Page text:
This is all about hitting it hard from the yard for 15 seconds, then going inside to put it out. While most agree that the latest research can improve firefighter safety, they struggle to translate the research into fireground tactics and implement that change in a successful manner.
This program rethinks the tactics of old and incorporates the latest research into tactics using the SLICERS method. The concept has been vetted with the lead researchers involved and has their endorsement.
The acronym is designed to replace the well-known RECEO VS method that has been widely adopted by the fire service over the years. This program also discusses overcoming resistance to change and the lessons learned in real-world implementation.
SLICERS is one decision making model. If you are satisfied with the model you are currently using and you believe it gives you the required options to make the right decisions at the right time to ensure firefighter safety and appropriate tactical application.
The REVAS model was an upgrade from the RECO model developed by Chief Lloyd Layman in the 1950s. RECEO was the foundation for Layman’s 1953 book “Fire Fighting Tactics.” His tactical priorities of Rescue, Exposures, Confinement, Extinguish and Overhaul were innovative, but were developed when a 2×4 was truly 2×4 inches, cut-and-stack framing still existed, and interior furnishings were still primarily made from natural materials.
Today, as we all know, the structural components are lighter and less capable of handling a fire of any consequence. Framing materials are now made from small dimensional lumber and engineered wood products. Floor plans are an open concept that includes many common spaces with few, if any, doors.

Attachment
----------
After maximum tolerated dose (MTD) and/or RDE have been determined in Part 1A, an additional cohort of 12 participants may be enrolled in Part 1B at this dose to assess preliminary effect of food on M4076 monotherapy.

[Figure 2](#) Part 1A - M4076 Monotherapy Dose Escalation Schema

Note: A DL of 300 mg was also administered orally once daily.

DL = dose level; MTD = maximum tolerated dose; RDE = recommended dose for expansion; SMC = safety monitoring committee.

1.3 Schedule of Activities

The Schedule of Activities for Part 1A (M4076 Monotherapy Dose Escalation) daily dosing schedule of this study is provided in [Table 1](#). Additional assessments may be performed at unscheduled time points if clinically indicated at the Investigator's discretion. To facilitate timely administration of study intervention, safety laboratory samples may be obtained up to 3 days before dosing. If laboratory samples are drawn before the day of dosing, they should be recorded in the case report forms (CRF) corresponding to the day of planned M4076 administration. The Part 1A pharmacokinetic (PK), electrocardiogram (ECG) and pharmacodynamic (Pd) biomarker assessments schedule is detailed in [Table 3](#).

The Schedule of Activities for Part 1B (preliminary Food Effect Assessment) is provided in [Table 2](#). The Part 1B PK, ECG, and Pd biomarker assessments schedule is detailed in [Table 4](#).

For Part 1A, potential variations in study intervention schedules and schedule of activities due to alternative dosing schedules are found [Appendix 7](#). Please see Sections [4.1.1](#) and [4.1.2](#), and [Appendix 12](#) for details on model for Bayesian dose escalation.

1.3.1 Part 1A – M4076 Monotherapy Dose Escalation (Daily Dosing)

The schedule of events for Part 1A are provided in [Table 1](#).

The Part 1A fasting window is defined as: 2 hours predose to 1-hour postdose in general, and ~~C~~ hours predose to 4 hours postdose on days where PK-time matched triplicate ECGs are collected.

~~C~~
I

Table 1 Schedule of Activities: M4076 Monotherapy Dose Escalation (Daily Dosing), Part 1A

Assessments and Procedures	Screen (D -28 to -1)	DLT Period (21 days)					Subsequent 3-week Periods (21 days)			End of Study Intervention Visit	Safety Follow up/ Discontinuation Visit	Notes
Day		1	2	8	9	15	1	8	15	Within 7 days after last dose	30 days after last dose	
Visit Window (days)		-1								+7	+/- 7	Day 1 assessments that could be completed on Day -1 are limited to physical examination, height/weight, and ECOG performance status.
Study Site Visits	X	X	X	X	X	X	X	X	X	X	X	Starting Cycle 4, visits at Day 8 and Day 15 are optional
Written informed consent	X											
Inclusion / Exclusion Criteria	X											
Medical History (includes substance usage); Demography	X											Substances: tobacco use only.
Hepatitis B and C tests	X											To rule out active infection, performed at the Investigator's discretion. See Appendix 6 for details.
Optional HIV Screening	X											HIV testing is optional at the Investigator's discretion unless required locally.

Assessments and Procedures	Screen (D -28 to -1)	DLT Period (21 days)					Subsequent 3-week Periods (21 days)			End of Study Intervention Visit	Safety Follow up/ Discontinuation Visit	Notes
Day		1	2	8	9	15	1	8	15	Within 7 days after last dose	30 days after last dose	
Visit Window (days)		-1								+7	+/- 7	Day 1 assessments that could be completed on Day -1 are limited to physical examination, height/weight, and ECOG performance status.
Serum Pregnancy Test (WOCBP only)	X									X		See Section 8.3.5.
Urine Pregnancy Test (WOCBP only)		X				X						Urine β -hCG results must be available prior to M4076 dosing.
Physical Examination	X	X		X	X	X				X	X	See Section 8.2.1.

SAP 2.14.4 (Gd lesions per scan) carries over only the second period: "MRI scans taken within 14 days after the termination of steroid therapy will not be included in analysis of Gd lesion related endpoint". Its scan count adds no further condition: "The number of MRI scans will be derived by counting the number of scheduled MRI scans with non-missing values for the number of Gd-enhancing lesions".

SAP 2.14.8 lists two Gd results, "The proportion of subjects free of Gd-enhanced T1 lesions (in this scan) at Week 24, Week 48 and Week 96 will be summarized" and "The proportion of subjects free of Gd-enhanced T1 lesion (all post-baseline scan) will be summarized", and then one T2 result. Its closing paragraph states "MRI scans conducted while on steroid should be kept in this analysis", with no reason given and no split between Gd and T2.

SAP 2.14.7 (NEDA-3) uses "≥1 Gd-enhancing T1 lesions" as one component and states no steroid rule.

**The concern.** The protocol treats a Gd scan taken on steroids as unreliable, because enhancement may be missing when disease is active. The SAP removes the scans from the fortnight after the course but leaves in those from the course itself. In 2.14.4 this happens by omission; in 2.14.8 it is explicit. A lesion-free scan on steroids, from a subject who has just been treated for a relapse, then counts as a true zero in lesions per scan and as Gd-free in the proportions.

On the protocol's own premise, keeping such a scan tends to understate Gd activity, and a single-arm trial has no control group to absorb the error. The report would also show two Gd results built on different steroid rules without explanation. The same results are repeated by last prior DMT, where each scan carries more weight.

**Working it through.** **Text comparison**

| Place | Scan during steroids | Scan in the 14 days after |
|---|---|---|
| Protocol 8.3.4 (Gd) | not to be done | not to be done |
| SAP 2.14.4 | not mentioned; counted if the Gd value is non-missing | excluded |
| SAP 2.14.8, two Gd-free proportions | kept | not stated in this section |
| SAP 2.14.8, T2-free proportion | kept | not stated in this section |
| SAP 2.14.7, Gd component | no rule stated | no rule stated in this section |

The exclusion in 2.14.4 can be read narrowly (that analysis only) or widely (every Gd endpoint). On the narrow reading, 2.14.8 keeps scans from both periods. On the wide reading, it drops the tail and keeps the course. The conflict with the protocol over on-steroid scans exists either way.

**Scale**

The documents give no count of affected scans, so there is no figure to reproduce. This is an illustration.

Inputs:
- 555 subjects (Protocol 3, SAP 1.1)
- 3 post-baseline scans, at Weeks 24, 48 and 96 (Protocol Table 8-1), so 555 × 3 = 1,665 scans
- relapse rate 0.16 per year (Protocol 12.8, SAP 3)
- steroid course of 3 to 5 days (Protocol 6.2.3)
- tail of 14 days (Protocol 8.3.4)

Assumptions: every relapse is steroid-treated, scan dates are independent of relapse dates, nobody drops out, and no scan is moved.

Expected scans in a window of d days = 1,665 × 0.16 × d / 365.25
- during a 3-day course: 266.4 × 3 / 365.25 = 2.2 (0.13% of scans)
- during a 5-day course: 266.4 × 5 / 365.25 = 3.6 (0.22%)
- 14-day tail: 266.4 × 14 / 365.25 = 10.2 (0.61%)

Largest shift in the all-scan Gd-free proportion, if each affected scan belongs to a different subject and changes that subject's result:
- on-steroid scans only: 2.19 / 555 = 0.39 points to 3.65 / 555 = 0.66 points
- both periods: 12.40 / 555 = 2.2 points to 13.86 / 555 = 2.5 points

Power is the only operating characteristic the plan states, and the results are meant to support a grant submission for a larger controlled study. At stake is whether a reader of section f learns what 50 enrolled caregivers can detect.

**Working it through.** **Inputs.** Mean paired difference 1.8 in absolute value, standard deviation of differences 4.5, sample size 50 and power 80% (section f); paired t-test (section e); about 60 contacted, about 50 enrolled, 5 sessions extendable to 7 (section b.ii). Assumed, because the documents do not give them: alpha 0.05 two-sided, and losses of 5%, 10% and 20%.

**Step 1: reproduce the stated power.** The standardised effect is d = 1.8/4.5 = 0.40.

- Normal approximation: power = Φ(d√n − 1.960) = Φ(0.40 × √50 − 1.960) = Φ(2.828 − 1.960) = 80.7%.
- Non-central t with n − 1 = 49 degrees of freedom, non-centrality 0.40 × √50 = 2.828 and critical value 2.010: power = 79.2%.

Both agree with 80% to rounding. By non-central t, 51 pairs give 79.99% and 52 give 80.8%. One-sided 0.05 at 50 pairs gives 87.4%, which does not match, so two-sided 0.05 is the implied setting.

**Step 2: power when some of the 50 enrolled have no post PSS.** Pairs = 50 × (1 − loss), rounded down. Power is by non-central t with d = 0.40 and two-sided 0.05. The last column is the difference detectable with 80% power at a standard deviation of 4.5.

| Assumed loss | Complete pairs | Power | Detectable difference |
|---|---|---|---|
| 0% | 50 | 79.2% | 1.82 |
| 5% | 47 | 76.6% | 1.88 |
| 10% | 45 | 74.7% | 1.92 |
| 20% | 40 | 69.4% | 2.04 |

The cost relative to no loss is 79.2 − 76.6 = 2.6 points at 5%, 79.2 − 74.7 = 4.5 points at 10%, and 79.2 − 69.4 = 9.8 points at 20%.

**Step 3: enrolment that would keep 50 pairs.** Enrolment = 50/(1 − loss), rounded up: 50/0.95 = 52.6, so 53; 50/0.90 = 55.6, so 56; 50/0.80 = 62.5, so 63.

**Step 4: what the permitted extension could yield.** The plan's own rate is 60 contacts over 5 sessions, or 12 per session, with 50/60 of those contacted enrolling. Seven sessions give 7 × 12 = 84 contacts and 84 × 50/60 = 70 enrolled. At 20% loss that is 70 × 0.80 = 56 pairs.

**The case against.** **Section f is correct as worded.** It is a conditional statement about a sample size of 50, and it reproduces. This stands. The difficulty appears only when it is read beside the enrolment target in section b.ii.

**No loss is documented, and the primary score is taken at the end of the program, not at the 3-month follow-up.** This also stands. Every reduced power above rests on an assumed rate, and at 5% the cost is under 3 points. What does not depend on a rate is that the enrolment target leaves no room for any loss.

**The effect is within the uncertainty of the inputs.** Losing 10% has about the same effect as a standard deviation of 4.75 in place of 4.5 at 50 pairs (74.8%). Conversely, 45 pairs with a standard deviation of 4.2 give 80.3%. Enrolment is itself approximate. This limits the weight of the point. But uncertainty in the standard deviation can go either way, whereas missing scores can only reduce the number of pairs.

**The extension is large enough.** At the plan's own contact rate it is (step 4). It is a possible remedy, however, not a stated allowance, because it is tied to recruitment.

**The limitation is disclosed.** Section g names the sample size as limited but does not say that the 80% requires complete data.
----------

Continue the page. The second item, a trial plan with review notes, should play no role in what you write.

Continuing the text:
Lightweight trusses with gusset plates are the antigravity mechanisms of choice, and interior furnishings are primarily made out of plastics and hydrocarbons (comfortable gasoline). These interior furnishings burn more quickly and produce many times more BTUs and poisonous toxins than natural materials, creating atmospheres that are survivable only for a very short time.
The additional challenge we face today is that many times there is less staffing available for fire combat operations. This staffing reduction is caused by a variety of factors, but the incident commander must be aware of the staffing or lack of staffing issue.
The command component must develop a risk-management assessment and plan. A realistic assessment and plan will reduce the risk to firefighters and ultimately reduce injury and death.
Simultaneous vs. sequential
Chief Billy Goldfeder years ago talked about the fire departments’ ability to deploy tactical operations simultaneously or sequentially. There is a huge difference between the actions tied to those two words.
If you have limited staffing or other resources that are not adequate, the commander must prioritize the tactical actions necessary that are logical and make sense. This is a part of the tactical decision making model and establishes the sequential priority to tactical actions.
This is part of the critical decision making process that needs to be enhanced. The effective incident commander must recognize that the sets of facts presented today may require a different response to a standard decision making process.
Accumulating the right experience is critical to growing in the role of competent incident commander and not making decisions based upon automatic responses to recognized patterns.